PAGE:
When they refused to answer his questions, the judge ruled that they would be represented by the lawyers assigned to them. In addition to their military lawyers, each has a civilian attorney with experience in death penalty cases.


The defendants were all held for more than three years in secret CIA prisons before being sent to Guantanamo in 2006, and all have said they were tortured there. The CIA said Mohammed alone was subjected 183 times to the simulated drowning technique known as waterboarding.

But when the defense attorneys tried to discuss the way the defendants had been treated and used the word “"torture" a closed-circuit TV feed of the hearings for journalists and family members of victims was interrupted.

The judge grew testy when the defense lawyers repeatedly tried to raise the torture issue. “"We'll get to it when I said we'll get to it," Pohl snapped at one of the lawyers.

A small group of people whose relatives died in the attacks were chosen by lottery to travel to the Caribbean base to watch the hearing from behind a glass wall in the spectators' gallery.

Cliff Russell, whose firefighter brother Stephen Russell, 40, was killed at the World Trade Center, said he was comfortable with the death penalty for the defendants and wished them "the worst death possible."

"I think I have all the evidence I need," said Russell, who helped recover the remains of 23 people from the ashes and rubble of the Trade Center. "I tasted death, literally."

He said the taste lingered in his throat and he hoped that the trial "would be the process that gets rid of that for me."

(Editing by Tom Brown and Anthony Boadle)

We welcome comments that advance the story through relevant opinion, anecdotes, links and data. If you see a comment that you believe is irrelevant or inappropriate, you can flag it to our editors by using the report abuse links. Views expressed in the comments do not represent those of Reuters. For more information on our comment policy, see
Comments (9)
Karhu wrote:
These are innocent men being paraded as patsies. The American public is so gullible. Each of these men have been tortured endlessly for years and given all kinds of mind-altering drugs. They’ve been experimented on. They were illegally kidnapped from other places and brought to America. Imagine if Pakistan or Afghanistan unilaterally just decided to walk into the USA to arrest (kidnap) marines who raped, tortured and killed their their innocent civilians. “Oh, but we’re different. We’re the superior race and have permission to just march into anyone’s sovereign land and kidnap who we wish,” says the supremacist American. “Where America is concerned, there is no such thing as international law.” I would love to see all the things just about anyone would admit to after being tortured as much as these guys have been tortured. … and Americans dared to think of themselves as “civilized.” Every crooked regime understands this much: tortured people will admit to ANYTHING. No it is not a civilized society.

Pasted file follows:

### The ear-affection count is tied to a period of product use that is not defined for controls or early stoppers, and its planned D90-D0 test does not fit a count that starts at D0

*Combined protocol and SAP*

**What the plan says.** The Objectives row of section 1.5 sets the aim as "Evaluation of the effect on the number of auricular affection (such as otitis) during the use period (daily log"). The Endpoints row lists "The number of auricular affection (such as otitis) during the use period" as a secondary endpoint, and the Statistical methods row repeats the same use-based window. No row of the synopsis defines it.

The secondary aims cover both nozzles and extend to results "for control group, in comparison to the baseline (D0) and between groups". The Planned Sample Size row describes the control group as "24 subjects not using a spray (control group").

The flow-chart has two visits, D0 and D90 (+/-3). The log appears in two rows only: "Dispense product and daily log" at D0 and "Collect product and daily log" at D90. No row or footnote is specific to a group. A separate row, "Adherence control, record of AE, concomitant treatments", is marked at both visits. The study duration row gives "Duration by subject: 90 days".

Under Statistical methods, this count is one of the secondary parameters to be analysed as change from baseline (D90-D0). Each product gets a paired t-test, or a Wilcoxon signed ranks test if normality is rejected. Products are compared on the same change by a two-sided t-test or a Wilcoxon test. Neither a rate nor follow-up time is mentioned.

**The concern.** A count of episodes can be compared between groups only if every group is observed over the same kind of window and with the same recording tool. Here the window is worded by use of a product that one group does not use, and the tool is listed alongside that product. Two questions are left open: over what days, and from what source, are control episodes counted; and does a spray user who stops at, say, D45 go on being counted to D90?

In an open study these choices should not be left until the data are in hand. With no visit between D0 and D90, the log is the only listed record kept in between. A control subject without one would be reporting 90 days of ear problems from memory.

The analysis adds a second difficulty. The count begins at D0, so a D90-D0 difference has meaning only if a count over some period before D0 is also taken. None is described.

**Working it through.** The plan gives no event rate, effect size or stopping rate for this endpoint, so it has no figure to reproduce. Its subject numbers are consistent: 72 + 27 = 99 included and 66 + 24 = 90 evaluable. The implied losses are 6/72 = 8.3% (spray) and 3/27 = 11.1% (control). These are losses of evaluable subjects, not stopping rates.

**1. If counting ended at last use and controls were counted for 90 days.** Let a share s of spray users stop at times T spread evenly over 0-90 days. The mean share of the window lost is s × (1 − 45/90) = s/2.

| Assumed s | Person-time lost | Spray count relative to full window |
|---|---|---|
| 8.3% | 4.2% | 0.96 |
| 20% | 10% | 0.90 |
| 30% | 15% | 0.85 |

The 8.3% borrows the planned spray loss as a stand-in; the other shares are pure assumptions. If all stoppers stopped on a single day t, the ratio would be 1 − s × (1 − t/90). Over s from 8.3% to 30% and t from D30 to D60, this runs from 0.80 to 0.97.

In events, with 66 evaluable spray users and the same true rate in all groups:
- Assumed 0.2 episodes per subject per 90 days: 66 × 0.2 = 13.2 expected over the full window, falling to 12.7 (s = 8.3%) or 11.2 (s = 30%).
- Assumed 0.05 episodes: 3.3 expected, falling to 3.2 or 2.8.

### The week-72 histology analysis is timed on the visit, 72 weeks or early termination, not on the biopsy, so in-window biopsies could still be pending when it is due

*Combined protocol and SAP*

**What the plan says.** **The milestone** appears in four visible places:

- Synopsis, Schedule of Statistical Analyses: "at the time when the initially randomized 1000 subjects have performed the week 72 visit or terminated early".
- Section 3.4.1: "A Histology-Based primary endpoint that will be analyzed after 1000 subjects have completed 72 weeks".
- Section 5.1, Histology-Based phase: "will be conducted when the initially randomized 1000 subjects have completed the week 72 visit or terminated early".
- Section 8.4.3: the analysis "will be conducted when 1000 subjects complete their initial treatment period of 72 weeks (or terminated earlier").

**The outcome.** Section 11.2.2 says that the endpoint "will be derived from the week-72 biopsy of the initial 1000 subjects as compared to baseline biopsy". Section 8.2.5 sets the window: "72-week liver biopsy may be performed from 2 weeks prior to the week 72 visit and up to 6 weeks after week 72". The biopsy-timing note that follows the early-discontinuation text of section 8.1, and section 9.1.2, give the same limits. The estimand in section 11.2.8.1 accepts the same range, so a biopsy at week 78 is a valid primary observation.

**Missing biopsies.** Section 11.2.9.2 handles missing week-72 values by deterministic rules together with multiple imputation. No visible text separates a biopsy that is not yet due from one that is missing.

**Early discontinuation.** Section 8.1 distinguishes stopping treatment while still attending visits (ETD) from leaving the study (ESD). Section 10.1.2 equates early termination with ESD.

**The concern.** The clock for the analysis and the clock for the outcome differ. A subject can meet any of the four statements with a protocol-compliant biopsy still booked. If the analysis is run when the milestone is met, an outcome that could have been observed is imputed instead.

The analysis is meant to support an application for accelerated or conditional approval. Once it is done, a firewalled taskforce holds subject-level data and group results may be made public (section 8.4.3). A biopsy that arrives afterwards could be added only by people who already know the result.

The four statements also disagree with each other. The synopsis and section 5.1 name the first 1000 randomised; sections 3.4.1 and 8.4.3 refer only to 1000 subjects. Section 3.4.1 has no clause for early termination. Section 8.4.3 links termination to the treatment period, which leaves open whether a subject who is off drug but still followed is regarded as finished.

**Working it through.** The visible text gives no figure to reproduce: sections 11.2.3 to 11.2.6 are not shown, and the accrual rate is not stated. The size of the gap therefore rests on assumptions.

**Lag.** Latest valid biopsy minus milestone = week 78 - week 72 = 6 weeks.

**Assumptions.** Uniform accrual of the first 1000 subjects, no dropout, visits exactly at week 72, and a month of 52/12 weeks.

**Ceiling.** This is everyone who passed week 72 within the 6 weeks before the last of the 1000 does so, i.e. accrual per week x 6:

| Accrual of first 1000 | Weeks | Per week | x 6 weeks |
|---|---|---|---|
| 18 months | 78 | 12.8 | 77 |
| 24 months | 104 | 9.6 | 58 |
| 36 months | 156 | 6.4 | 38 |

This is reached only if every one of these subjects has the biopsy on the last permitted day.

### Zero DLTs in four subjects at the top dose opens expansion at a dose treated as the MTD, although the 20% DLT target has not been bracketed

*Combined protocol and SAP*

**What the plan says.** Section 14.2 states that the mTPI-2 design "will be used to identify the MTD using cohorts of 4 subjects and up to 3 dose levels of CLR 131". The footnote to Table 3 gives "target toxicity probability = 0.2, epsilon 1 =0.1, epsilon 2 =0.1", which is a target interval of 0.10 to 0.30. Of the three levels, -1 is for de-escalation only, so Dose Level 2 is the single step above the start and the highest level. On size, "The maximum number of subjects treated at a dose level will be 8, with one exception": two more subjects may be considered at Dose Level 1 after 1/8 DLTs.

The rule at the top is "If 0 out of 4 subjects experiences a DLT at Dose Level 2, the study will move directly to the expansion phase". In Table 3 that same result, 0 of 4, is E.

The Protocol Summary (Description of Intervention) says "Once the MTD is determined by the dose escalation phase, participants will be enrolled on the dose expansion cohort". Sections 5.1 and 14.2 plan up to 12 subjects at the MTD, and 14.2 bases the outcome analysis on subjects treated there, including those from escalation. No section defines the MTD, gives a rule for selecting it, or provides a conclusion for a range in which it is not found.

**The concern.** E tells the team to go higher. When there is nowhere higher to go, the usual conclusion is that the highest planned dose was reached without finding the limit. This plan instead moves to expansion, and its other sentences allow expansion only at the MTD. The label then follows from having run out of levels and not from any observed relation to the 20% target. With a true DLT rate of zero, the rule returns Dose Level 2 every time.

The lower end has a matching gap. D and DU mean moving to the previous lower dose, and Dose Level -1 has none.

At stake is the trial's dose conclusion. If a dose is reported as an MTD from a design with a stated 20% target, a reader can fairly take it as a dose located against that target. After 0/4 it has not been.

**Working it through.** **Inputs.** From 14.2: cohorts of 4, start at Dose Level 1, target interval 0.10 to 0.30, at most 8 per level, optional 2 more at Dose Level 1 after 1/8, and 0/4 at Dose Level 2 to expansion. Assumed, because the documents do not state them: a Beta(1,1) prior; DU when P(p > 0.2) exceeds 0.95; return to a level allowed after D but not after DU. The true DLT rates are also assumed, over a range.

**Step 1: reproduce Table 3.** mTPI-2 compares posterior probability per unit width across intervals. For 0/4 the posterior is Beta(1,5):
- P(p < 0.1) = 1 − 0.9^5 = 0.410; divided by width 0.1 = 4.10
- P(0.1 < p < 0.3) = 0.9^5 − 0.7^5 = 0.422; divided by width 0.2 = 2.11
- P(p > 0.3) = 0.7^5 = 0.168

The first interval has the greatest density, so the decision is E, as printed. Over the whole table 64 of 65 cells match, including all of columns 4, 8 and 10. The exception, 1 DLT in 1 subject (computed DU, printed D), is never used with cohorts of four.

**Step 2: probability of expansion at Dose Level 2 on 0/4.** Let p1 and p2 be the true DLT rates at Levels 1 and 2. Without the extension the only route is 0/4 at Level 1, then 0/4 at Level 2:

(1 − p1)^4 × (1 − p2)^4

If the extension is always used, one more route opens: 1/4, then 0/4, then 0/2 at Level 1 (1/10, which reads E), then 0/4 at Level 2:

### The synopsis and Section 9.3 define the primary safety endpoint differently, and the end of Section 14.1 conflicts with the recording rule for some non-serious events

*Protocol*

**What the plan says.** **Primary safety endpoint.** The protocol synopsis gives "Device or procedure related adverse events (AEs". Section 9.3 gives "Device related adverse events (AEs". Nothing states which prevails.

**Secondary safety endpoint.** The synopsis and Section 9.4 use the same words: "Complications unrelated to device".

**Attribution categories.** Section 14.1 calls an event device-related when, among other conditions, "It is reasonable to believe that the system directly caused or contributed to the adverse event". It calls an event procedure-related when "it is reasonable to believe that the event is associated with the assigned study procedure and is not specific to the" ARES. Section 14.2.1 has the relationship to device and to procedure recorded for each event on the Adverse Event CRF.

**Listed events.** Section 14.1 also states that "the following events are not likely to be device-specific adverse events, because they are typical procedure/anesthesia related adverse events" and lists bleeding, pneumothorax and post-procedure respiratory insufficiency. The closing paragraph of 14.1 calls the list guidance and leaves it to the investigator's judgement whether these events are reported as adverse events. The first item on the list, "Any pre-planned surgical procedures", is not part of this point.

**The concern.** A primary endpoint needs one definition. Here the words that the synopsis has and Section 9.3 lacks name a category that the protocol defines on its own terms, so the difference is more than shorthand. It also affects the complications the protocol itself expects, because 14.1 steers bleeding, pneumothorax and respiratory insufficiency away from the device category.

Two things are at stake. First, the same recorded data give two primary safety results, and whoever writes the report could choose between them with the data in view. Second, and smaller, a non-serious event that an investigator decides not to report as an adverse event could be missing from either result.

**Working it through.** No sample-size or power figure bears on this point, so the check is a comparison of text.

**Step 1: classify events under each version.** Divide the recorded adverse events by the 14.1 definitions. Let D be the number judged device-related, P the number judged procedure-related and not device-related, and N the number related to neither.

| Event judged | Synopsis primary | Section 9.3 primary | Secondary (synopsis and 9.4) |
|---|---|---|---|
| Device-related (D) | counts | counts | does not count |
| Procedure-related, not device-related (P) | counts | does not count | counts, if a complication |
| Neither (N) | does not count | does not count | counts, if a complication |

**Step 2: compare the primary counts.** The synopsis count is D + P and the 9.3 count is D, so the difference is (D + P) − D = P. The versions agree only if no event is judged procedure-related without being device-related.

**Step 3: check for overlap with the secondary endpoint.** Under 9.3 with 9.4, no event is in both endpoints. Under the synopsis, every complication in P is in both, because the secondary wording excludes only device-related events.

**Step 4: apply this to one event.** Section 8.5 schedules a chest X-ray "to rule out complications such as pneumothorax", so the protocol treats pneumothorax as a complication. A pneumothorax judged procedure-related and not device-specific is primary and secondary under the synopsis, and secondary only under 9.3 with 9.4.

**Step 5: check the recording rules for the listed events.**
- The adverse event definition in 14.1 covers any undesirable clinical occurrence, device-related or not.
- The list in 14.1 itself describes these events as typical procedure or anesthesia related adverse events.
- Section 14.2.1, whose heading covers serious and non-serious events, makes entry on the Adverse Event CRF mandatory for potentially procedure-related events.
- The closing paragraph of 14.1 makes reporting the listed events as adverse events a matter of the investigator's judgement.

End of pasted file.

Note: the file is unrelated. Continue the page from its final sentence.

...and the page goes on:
Take a look at their accusers – the ones assuring you that these are in fact the ones who plotted 911. Their accusers are the same ones who told you – with 110% surety – that Saddam Hussein not only had weapons of mass destruction – but that he was just about to use them to attack the USA. We now know with 110% surety that was a lie – a big lie – the biggest and deadliest lie told told to you in your lifetime. A lie that cost the world a genocide and 15 trillion dollars of your money. Yet, today, you still believe this gang of thugs. Wow. How fickle-brained can you be? Is there a limit to your fickle index? Apparently not. Have you not even wits enough to figure out that all those who made “honest mistakes” ALL got promoted. Huh? That’s right – PROMOTED .. not fired. Our 10 trillion dollar security system was compromised by cave-dwellers and you believe every word the usual liars have told you.

May 06, 2012 4:22am EDT  --  Report as abuse
StigTW wrote:
Flying family members around sounds like a show trial for the court of public opinion not a ‘fair’ trial for the accused. Why not just show everyone? (I doubt the defendents would object)

May 06, 2012 4:48am EDT  --  Report as abuse
Dave1968 wrote:
actualy new york would have been barack obama’s show trial. As far as I’m concernd everyone of them that was tortured should be set free.

May 06, 2012 7:29am EDT  --  Report as abuse
This discussion is now closed. We welcome comments on our articles for a limited period after their publication.